It wasn’t until after Tammy Coleman’s grandfather died that she knew he had prostate cancer. And then a beloved cousin died before Tammy learned of her breast cancer diagnosis. And so it went.
“It’s like a hush-hush thing,” said Coleman, who as a breast cancer survivor—and Provision patient— has become heavily involved in local cancer awareness and fundraising efforts. “You don’t even know they have cancer. They just die one day.”
It is a lethal silence. Read More
While it doesn’t get lots of headlines, ribbons or cancer walks in its honor, colon cancer is a leading health threat for both men and women and the second top cause of cancer related death in the United States.
Nobody wants cancer, but in the U.S. one in every two men and one in every three women will get it at some point in their lives.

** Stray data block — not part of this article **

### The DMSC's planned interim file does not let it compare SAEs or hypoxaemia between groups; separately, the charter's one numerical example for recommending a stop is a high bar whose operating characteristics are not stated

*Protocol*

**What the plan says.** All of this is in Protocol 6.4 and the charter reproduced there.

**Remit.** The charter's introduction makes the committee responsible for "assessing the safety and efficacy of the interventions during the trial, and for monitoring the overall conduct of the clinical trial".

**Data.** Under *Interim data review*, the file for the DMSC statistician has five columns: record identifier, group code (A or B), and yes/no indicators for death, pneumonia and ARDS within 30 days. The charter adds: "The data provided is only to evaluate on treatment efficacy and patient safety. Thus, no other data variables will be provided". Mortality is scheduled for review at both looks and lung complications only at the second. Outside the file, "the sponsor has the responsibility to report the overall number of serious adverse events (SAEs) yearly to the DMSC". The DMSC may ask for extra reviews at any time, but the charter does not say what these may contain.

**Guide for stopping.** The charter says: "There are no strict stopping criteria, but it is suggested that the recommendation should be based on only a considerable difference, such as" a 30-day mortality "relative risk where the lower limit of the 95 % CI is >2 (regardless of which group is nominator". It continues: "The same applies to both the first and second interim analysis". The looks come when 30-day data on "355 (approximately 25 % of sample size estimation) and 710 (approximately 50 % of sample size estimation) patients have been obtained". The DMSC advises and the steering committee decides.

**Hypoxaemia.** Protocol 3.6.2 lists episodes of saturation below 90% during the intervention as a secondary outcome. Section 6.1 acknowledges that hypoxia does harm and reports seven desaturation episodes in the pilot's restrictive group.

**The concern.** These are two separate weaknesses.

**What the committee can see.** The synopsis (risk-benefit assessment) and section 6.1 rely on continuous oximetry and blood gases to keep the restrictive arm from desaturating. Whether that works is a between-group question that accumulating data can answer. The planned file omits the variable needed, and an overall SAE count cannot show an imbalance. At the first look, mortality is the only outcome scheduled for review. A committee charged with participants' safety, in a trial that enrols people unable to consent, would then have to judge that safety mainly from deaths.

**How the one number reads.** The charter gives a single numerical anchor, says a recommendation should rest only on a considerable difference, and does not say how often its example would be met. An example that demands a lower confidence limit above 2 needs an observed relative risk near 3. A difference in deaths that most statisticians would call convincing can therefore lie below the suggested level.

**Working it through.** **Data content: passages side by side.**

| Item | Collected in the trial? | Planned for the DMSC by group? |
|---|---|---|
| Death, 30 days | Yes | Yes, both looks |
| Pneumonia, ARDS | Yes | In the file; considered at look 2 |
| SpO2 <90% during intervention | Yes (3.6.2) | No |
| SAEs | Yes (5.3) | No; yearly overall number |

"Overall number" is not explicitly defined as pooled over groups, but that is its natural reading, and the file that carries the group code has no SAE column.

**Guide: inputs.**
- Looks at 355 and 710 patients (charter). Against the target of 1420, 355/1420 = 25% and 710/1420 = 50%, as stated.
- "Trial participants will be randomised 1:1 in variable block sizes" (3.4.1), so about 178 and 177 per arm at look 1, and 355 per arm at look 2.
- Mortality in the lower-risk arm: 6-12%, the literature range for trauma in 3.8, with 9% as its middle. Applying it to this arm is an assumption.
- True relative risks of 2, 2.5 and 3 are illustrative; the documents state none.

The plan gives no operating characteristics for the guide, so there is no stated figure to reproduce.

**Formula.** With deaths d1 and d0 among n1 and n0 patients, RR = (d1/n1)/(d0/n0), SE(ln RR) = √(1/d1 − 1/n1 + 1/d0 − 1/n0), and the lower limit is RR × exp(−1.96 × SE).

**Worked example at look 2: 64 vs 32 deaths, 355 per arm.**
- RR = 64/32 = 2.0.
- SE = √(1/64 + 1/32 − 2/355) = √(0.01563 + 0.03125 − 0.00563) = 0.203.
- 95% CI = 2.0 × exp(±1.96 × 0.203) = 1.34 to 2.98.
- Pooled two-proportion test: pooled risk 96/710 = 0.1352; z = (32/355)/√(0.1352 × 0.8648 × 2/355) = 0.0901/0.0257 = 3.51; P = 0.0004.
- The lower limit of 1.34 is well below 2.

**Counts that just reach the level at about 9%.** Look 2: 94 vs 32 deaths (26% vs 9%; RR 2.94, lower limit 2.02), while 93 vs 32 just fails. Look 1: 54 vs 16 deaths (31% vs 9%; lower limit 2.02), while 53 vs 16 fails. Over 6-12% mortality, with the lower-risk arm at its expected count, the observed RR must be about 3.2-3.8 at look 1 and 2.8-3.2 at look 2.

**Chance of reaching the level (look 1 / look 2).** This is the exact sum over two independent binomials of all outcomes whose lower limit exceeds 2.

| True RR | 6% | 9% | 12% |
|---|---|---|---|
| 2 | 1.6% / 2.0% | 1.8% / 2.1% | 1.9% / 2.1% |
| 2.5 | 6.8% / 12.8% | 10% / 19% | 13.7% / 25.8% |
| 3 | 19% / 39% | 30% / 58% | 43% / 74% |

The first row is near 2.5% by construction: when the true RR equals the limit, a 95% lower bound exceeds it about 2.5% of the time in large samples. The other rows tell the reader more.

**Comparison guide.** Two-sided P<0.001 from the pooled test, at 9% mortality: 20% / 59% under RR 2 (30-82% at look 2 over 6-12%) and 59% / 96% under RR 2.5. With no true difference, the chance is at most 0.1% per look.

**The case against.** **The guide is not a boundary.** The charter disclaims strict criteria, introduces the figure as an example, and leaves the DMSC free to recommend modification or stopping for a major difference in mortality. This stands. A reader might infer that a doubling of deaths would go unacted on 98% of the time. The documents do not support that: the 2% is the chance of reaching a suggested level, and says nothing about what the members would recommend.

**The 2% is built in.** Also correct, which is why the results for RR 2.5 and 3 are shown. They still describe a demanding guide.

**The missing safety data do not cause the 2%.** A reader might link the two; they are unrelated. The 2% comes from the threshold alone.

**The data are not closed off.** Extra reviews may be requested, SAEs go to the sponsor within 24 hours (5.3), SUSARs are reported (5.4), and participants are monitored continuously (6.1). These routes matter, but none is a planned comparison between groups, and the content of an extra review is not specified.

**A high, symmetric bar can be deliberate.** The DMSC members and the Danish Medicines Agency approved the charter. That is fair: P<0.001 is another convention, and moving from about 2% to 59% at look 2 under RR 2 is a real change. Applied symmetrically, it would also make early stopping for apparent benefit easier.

February is National Cancer Prevention month, and although there are no guarantees—we all know those who have developed the disease through circumstances beyond their control—science has shown us that many cancer cases are preventable through practical, healthy lifestyle choices.
The Harvard School of Public Health estimates up to 75 percent of cancer deaths in the U.S. could be prevented, while the American Cancer Society declares about 60 percent of American cancer cases to be preventable. Read More
Aging is a fact of life. So let’s talk about how to stay as healthy as possible for as long as possible, making the most of our years. “Age is just a number.” On our Tanita scale it gives us a health age. It is very encouraging when that’s younger than our chronological age. However, it doesn’t take our blood pressure or cholesterol or stress level or sleep habits or lifestyle into account. It does, in fact, consider your weight, your percent of body fat, and your waist circumference. Now is a wonderful time to consider how your lifestyle can help improve your chronological age and improve your future. Read More